- Level of care: In residential care programs, school or study hall is incorporated into the programming hours during the school year. Study hall during programming hours is only included in certain partial hospitalization programs (PHP), so we recommend checking in with your specific location. While participating in intensive outpatient (IOP), schoolwork time is not included due to shorter programming hours.
- School vs. study hall: All students in residential care are given time during the programming day to work on schoolwork. Some students enroll in the treatment facility’s school district to work with a licensed teacher for added support, while others choose to manage schoolwork independently through their home school district.
- State and school district variability: The educational options for students in treatment vary by state and school district policies and procedures. Be sure to reach out to your child’s school for information.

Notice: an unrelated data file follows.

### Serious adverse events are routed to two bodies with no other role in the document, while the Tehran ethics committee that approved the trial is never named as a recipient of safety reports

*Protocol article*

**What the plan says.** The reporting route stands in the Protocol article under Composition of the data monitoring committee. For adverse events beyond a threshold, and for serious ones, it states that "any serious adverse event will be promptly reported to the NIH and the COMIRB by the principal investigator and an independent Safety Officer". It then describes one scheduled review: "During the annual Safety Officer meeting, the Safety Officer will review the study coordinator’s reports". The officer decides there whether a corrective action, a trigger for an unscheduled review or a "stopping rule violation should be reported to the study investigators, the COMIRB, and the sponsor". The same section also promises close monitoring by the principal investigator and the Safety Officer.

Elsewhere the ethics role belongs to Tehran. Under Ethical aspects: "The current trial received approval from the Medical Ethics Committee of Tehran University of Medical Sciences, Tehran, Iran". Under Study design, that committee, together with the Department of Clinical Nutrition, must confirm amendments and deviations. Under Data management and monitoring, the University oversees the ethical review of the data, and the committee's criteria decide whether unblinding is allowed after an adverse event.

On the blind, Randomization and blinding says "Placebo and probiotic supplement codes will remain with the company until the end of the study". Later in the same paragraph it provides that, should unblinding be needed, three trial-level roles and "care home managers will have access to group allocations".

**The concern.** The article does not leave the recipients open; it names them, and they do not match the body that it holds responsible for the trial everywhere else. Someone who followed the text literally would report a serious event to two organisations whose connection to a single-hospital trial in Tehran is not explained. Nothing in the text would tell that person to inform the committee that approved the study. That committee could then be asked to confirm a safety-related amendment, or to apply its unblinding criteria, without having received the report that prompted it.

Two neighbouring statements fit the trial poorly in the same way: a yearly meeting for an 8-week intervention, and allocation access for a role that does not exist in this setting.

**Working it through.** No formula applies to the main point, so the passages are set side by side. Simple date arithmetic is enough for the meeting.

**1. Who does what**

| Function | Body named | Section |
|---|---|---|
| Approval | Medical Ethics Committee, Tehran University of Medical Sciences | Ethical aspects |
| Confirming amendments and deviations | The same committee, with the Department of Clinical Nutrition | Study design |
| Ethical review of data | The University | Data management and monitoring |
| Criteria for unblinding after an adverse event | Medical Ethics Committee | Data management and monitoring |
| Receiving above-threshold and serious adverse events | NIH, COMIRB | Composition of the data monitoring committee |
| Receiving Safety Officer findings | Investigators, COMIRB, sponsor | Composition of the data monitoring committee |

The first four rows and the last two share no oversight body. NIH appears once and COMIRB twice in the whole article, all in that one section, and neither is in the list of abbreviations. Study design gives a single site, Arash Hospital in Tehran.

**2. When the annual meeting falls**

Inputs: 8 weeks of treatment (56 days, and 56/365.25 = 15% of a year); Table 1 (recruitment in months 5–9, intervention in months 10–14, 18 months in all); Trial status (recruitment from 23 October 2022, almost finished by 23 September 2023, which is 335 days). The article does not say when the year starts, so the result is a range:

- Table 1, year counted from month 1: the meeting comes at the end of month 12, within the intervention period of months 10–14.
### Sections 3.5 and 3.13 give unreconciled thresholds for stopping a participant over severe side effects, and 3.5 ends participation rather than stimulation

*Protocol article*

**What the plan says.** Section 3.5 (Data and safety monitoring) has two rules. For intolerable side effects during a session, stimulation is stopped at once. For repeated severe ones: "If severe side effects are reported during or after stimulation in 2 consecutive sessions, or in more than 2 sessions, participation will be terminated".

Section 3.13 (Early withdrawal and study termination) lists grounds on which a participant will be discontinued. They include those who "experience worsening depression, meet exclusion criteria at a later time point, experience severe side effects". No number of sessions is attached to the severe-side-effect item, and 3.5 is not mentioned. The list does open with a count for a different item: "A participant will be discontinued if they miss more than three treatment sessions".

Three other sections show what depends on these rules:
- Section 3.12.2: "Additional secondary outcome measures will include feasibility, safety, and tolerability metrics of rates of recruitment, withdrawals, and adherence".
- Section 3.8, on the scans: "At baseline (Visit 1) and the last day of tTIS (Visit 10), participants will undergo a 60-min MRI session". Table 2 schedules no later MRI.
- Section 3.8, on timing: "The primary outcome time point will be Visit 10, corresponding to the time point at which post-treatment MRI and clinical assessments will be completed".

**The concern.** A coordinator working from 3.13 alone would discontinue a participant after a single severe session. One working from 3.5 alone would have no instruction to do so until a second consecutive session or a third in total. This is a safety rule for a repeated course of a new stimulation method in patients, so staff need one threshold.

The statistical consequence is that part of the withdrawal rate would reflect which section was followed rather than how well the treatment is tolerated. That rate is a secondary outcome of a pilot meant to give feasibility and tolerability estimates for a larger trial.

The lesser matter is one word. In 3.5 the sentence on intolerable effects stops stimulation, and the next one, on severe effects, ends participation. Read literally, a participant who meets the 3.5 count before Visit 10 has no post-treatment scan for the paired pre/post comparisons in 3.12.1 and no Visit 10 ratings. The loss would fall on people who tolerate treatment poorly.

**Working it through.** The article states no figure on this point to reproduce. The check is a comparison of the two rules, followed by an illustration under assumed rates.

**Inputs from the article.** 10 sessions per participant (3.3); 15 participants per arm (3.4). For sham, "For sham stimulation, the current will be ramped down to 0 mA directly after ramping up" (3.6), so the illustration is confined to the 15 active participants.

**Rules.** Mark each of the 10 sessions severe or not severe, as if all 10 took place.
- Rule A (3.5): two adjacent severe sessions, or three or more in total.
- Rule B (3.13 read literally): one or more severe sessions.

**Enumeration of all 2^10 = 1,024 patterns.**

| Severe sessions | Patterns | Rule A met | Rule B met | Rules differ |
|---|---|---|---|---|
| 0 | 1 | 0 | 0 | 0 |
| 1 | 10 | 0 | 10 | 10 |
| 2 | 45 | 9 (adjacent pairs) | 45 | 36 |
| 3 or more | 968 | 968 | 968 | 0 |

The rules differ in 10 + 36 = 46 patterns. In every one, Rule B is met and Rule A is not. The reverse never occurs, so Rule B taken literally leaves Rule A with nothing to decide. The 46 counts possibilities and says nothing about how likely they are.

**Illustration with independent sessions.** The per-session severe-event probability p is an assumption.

- In-person vs. virtual programming: Typically, residential in-person treatment includes an option for the student to enroll in the school district where the treatment facility is located. Students in virtual programming (PHP/IDP) work with their home school districts.
- Student and family preference: Each family will choose what is most supportive for their child’s situation.
School Overview for The Emily Program’s Residential Facilities
Our Anna Westin House for Adolescents (AWHA) in St. Paul, MN, offers the option of enrolling a child into the St. Paul School District while they are in care. This option involves a St. Paul district-licensed teacher who will provide instruction and communicate with you directly about progress and your child’s home district as needed.
If you prefer to keep your child in their home school district, you will need to coordinate with your child’s school. Your child will have a daily study hall to do independent schoolwork. They will be supervised, but there is no monitoring by staff for schoolwork completion.